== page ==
Megan Ansdell is a Program Officer in the Planetary Science Division (PSD) at NASA Headquarters. She serves as a Program Scientist for Research & Analysis (R&A) Programs that cover exoplanets and planet formation, including co-leading the Exoplanet Research Program (XRP). Megan also participates in various cross-divisional efforts for enabling and enhancing NASA science with machine learning and data-driven approaches. In addition, Megan acts as the NASA Headquarters Liaison for the Venus Exploration Assessment Group (VEXAG), the Program Scientist for the MAVEN mission orbiting Mars, the Deputy Program Scientist for the Planetary Data System (PDS), the POC for the High-end Computing (HEC) program, and the POC for private partnerships with the PSD.
Before joining NASA in 2020, Megan was a Flatiron Research Fellow at the Flatiron Institute in New York City, where she held a joint position with the Center for Computational Astrophysics and Center for Computational Mathematics. In this role, she developed machine learning algorithms and other computational methods for studying young stars and their protoplanetary disks. Before this, Megan was a Postdoctoral Fellow at UC Berkeley’s Center for Integrative Planetary Sciences, where she applied deep learning models to exoplanet transit classification with NASA’s Frontier Development Lab and conducted demographic studies of protoplanetary disks using data from the Atacama Large Millimeter Array (ALMA) and NASA’s Kepler/K2 mission.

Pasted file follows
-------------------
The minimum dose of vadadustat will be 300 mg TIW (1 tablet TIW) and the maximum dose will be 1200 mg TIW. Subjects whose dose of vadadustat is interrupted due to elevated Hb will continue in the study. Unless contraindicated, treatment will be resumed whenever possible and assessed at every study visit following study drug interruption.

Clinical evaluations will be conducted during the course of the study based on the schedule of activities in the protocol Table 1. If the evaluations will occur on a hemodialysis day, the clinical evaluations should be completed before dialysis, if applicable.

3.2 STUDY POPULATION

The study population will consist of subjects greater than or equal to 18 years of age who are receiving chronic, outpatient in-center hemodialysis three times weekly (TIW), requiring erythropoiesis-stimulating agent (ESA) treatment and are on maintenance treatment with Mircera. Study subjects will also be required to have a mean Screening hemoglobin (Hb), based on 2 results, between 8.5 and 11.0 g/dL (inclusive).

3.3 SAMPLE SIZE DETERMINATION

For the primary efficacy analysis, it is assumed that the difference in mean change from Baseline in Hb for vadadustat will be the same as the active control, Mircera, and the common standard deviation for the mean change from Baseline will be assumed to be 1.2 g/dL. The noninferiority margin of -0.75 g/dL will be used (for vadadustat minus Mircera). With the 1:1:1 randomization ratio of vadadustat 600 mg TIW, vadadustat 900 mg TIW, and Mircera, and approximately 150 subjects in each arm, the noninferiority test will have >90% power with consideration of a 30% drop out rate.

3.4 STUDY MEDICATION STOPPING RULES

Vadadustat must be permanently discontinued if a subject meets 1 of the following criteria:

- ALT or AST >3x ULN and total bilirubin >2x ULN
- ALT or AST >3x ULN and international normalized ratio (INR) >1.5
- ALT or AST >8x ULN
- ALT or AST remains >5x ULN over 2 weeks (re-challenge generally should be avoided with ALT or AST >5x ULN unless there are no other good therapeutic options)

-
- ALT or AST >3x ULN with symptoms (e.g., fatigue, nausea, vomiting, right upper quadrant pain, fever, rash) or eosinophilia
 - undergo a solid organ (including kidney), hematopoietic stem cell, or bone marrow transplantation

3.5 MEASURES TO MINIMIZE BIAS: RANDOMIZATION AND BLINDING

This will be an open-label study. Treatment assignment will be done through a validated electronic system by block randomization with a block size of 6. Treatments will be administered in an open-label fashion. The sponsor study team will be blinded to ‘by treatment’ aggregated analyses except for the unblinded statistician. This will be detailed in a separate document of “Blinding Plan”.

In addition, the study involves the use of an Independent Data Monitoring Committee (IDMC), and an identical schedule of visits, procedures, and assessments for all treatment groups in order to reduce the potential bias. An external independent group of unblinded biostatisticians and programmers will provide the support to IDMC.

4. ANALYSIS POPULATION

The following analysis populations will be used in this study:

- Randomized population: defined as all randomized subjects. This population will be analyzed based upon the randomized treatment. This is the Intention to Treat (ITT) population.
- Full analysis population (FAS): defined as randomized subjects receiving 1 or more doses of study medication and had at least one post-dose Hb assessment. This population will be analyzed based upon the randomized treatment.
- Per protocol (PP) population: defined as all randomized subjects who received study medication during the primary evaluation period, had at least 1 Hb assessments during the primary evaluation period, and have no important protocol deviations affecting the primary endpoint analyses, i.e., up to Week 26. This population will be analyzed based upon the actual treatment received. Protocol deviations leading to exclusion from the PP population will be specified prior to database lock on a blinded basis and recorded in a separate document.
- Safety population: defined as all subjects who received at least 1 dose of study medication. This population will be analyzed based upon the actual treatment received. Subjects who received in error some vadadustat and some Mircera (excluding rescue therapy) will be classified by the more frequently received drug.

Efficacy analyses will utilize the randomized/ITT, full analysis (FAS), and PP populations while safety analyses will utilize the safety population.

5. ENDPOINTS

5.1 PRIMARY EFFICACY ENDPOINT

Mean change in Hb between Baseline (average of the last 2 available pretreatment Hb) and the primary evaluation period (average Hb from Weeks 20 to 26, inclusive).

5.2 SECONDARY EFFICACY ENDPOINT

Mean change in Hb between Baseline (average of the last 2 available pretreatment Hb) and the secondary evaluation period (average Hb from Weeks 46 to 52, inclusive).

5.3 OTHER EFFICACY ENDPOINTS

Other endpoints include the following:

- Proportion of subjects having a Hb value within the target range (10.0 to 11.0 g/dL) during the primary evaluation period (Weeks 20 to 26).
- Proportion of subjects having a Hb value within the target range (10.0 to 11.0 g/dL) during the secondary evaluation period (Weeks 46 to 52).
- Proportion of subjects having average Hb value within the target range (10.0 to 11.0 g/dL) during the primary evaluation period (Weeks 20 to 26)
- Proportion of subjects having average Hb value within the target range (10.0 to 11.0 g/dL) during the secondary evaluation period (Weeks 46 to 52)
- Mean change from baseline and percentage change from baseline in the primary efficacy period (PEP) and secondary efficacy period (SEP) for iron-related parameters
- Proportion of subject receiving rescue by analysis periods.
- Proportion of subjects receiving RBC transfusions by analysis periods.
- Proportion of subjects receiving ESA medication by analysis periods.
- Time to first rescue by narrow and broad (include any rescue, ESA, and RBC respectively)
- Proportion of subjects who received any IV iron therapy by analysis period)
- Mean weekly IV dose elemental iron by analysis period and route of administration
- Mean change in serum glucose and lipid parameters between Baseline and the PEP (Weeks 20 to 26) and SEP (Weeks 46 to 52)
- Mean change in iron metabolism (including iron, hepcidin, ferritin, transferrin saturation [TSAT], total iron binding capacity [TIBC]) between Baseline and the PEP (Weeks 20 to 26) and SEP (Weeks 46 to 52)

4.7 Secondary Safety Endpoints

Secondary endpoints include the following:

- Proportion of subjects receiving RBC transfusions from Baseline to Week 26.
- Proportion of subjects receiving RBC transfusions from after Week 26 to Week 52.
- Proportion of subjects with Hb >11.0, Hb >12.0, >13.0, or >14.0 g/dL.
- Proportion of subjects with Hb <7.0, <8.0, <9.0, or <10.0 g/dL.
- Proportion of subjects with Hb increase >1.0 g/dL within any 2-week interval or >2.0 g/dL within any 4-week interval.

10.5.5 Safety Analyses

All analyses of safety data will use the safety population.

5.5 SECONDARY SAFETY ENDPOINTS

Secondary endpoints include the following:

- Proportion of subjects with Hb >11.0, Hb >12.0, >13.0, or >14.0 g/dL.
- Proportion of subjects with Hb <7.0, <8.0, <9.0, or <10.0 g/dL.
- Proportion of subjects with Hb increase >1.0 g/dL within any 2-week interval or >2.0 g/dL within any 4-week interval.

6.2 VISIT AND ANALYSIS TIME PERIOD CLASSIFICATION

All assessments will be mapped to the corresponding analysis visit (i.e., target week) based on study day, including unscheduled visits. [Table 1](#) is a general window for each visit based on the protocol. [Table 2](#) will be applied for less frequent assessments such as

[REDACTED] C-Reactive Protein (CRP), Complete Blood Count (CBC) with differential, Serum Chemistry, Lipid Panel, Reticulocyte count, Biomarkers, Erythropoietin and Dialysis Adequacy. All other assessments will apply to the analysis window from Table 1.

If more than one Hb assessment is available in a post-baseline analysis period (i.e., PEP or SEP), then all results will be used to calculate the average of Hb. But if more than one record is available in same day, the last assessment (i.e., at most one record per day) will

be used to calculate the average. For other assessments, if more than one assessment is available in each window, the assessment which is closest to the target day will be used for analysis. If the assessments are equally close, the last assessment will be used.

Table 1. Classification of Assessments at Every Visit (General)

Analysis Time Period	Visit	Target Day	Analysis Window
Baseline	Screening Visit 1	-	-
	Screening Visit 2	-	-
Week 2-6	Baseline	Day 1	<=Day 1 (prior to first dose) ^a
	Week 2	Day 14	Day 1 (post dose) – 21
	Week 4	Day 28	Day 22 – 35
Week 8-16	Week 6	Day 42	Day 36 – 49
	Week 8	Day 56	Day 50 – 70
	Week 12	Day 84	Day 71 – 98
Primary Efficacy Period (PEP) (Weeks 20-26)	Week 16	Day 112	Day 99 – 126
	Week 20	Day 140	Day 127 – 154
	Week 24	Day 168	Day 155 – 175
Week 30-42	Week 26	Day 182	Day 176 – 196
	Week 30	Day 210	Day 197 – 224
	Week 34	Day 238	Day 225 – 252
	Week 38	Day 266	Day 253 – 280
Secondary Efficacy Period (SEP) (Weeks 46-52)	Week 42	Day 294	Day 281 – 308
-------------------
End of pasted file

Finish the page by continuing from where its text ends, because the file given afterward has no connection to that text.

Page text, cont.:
Megan obtained her PhD in Astrophysics from the University of Hawaii in 2017 with a thesis on demographic studies of protoplanetary disks, which won the International Astronomical Union’s PhD Prize for Planetary Systems and Bioastronomy in 2017 as well as the University of Hawaii’s Doctoral Student Excellence in Research Award in 2016. Before her PhD, Megan earned a master’s degree in International Science and Technology Policy from the George Washington University in Washington, DC, where she researched and advocated for international cooperation in human space exploration; her thesis on language protocols for international human spaceflight won the 2011 Sacknoff Prize for Space History. Megan has also obtained a master’s degree in Space Studies from the International Space University in France and a bachelor’s degree in Astrophysics from the University of St. Andrew in Scotland.